We think everything has changed with the advent of the Internet in the late 1997 and the Smartphone in 2007. No, the smartest man in the world said there was nothing new under the son, and this tidbit from over a 100 years ago will illustrate that.
In April 1906, the magazine magnate McClure was reported to have taken the celebrated “rest cure” developed by an American physician. The Patient was isolated for weeks or even months, forbidden to read or write, and had a milk-only diet. “This extreme treatment was among the proliferating regimens developed in response to the stunning increase in nervous disorders diagnosed around the turn of the century. Commentators and clinicians cited a number of factors related to the stresses of modern civilization: the increased speed of communication facilitated by the telegraph and railroad; the ‘unmelodious’ clamor of city life replacing the ‘rhythmical’ sounds of nature; and the rise of the tabloid press that exploded ‘local horrors’ into national news. These nervous diseases became an epidemic among ‘the ultracompetitive businessman and the socially active woman’” (The Bully Pulpit: Theodore Roosevelt, 328-9).
Even then, the cure was an unplugging of sorts. Professor Marquart said, long before the aforementioned inventions, that the effect of technological advances was not merely a more efficient way to do things, to produce things, but a speeding up of the people who are doing and producing. Think of Henry Ford and the assembly line. That really was an industrial revolution, but what quickly followed was the dissolution of men by the speeding up of the assembly line. Until it was outlawed by the Supreme Court in 1938, men could be virtually worked to death or more likely to injury. You can’t but laugh when you watch the I Love Lucy episode where the assembly line is sped up at the chocolate factory or more accurately she, a new hire, can’t keep up. You can see it here https://www.youtube.com/watch?v=_y0nsN4px10 but you feel it here, in your day to day life.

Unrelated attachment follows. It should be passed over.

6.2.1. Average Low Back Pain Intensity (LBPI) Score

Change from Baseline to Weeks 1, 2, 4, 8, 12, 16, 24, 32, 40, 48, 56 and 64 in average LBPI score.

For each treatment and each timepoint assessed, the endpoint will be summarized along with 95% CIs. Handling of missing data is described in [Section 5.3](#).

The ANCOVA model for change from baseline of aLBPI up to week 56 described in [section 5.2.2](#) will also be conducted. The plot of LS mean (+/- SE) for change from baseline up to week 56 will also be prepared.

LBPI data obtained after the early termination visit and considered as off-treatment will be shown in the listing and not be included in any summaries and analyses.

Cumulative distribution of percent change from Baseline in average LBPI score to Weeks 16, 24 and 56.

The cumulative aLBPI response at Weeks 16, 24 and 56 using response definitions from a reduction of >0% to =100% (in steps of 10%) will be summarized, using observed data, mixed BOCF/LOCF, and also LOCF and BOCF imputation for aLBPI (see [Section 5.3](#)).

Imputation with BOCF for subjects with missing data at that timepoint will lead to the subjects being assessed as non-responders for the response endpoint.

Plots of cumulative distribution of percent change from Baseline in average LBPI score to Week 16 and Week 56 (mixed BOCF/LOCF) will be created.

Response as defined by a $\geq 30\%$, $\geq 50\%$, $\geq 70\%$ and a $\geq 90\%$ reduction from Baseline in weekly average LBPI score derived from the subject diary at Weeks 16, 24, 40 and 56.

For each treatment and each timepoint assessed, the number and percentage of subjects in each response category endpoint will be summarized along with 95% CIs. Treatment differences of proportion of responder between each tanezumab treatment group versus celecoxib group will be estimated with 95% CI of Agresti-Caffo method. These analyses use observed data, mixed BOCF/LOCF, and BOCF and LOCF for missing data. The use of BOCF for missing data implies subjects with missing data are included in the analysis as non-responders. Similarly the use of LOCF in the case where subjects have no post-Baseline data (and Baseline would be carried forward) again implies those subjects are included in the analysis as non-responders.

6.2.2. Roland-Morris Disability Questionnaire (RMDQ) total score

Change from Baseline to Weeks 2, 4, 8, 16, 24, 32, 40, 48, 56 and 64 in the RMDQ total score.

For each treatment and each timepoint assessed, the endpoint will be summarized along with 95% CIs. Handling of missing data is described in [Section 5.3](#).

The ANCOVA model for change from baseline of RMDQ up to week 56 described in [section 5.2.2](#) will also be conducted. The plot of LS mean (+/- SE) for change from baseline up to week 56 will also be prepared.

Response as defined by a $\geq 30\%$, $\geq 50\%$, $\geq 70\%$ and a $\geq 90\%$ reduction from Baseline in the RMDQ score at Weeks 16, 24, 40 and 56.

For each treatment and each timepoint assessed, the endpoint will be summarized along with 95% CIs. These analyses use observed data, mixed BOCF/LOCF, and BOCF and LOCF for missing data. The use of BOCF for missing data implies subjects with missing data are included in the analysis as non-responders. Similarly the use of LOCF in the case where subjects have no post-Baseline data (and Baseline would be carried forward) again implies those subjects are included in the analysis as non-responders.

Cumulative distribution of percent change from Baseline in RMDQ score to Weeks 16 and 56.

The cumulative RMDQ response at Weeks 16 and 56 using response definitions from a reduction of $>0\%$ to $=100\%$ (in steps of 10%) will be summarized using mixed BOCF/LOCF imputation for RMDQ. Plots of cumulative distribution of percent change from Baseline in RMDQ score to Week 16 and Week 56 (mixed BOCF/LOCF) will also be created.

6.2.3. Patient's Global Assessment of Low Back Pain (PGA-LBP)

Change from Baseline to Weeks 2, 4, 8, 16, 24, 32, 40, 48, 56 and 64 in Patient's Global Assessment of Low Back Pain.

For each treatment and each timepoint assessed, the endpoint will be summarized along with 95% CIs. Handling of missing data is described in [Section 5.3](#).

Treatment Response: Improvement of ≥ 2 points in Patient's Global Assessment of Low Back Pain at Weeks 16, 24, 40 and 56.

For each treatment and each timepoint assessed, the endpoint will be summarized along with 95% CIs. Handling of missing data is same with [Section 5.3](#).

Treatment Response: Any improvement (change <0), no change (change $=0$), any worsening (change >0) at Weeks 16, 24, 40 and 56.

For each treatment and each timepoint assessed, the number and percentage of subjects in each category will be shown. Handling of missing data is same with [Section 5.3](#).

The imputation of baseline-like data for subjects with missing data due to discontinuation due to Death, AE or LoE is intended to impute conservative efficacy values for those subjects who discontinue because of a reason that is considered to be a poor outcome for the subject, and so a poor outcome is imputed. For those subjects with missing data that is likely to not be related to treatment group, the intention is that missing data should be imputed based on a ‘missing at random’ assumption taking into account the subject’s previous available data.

The digital divide is real; there are fewer and fewer of us on the analog side. But ain’t I right in saying that relaxation, relief, rejuvenation comes in the form of waves rather than needle points of data? It isn’t death by a thousand cuts but by ten-thousand data points. Even at the turn of the last century that was true. The telegraph was information dot by dot by dash; the railroads ran on specific dates and times and the “’unmelodious’ clamor” of a thousand horn honks punctuating the air and the noise of key upon key striking points on the page is juxtaposed to “’rhythmical’ sounds of nature.”
There’s nothing new under the sun: all data and no analog makes Jack not a dull boy but a dulled, dunned, person.